(The first two.)
So I just watched Jefferson Hack's interview with Imran Amed of the Business of Fashion for the thousandth time, because it makes me very happy, and very optimistic about this digital age, which is so big that it's beyond any of us and we have no clue what to do with it, and about fashion in general.
Don't you love this guy? I like how, among many other things, he said magazines are only more important now that there's no need for news and there can be substantial content. For me, there are only a few magazines whose more news-type stuff I read (Interview, T, Vogue US) and the others I really just look at the editorial content.
Aaaaand I smiled at what he said about bloggers. Does this mean I think I deserve to be sitting front row, or at all, at a few shows? Hell no, and it's never because of my blog alone, it's because I'm affiliated with a project or magazine that has me there, but I'm happy to write about what I saw and how I feel about it on the blog as well, and hear what my commenters thought, and maybe this reaches a different demographic of people than a magazine or newspaper, because anything can only reach so many people before there have to be some that can't identify with it. This doesn't mean anyone has to be all print, or all blogs. No one is going to stop reading a magazine they like because they started reading a blog. Blogs are not magazines, they are not alternatives to magazines, and they usually have different goals than magazines, though it doesn't even make sense to generalize it that way because each blog or magazine has a different goal from the next. It just means that you can hear from someone with years in the industry and someone who is more outside of it; you can hear different opinions from people with different backgrounds, and this ultimately makes for a more interesting discussion. I don't think the digital age means that bloggers, not magazines or critics, decide what's cool or what people wear; I think it means that no one really decides that now, because there are so many points of views. I know that I don't try to give any advice about what people should wear, because I just would like everyone to wear what they want. This larger discussion sort of forces people to be more creative and honest, which is a good thing, no? All this Internet-ness makes fashion about a conversation anyone can take part in, which is, in my opinion, more democratic and interesting.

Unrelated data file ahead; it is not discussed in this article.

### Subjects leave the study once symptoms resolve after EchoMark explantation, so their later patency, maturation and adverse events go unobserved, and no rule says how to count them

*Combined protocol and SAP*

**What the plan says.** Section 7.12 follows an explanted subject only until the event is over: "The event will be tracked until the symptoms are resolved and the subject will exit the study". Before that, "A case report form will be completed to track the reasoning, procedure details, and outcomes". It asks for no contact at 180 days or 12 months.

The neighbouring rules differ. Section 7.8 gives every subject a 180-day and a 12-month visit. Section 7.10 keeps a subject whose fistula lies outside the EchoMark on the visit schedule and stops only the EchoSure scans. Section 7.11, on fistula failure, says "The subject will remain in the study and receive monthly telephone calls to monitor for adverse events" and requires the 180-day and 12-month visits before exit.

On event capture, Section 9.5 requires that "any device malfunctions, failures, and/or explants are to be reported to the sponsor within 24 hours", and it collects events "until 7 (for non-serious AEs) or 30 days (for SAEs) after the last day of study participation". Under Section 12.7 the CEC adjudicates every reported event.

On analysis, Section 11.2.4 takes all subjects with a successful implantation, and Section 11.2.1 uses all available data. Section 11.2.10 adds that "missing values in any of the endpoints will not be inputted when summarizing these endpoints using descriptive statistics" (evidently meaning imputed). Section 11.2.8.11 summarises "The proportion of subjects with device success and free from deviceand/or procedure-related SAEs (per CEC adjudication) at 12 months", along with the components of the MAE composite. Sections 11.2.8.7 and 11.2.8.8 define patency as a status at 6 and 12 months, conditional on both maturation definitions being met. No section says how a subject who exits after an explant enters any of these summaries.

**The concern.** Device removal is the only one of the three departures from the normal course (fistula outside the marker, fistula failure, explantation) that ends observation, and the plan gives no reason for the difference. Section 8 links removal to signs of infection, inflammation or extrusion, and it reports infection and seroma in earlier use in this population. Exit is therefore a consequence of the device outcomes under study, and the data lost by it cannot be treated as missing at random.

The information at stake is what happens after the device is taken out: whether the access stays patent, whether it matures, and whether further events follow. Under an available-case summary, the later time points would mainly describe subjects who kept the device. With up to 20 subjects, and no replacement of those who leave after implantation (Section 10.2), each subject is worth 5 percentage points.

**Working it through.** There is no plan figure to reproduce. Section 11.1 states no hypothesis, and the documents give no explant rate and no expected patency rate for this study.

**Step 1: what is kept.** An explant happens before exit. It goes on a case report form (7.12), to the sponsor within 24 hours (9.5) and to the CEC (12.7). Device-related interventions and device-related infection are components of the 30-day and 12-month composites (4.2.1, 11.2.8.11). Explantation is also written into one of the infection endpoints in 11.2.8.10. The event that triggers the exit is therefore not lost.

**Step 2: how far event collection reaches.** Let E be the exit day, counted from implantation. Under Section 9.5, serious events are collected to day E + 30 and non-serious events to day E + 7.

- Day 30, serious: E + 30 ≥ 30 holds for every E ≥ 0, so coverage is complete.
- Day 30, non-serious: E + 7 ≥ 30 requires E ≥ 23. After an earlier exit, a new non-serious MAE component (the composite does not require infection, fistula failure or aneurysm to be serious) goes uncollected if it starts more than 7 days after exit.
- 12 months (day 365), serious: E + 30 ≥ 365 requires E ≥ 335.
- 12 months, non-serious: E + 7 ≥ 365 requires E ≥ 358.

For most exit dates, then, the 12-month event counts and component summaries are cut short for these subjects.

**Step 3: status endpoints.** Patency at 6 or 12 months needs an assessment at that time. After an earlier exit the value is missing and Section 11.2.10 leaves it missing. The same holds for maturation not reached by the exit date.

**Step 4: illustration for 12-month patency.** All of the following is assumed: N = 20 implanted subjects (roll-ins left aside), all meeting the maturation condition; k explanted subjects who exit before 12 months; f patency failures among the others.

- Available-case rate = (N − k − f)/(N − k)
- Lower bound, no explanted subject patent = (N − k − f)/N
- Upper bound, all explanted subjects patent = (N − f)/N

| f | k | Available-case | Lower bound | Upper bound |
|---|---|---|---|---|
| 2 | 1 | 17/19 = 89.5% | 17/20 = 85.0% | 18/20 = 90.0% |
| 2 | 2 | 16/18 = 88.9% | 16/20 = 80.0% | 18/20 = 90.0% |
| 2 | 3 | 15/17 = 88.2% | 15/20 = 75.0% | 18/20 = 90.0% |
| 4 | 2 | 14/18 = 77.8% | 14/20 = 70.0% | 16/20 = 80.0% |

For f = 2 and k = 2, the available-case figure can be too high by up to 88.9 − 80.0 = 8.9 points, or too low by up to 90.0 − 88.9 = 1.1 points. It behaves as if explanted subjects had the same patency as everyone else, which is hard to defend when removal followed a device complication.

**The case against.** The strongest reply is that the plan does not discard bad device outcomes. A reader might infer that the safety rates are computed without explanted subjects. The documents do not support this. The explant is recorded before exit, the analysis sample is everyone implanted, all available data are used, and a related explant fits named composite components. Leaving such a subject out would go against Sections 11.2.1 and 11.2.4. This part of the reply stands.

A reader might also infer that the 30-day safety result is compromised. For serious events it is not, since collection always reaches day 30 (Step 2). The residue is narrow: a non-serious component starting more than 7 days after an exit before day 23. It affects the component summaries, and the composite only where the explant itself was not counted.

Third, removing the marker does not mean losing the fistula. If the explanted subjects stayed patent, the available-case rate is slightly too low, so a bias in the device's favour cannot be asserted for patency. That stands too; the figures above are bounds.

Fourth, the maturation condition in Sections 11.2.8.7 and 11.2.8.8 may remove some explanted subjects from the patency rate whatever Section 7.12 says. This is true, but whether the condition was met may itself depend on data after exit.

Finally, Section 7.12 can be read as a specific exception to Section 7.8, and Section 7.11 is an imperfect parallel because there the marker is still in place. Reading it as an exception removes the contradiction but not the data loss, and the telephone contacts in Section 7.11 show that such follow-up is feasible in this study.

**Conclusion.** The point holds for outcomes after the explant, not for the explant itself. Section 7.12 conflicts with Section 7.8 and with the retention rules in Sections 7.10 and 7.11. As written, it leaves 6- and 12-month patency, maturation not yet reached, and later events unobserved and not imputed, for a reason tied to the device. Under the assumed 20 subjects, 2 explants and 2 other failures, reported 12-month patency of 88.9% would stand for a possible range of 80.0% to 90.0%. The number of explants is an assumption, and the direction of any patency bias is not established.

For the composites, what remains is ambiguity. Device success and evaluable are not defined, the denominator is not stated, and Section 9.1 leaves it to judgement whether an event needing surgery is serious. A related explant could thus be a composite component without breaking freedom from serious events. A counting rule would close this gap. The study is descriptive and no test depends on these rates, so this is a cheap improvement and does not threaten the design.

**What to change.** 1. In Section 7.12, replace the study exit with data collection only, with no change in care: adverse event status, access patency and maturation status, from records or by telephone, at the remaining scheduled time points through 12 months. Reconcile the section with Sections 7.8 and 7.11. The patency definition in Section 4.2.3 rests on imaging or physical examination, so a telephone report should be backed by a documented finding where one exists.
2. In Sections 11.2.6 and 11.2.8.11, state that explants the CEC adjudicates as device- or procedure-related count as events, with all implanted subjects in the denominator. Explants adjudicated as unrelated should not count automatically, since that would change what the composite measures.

Still, I didn't turn in my vote for the CFDA -- it's a different thing, because my opinion on my blog is less determining of someone else's fate than a CFDA vote. I can post a rap about Rei Kawakubo and write about the magic of Celine for this blog, but I can't hold that kind of responsibility for another person's career. I just want to be a part of the conversation.
Sooo, speaking of industry pioneers doing interviews with the Business of Fashion...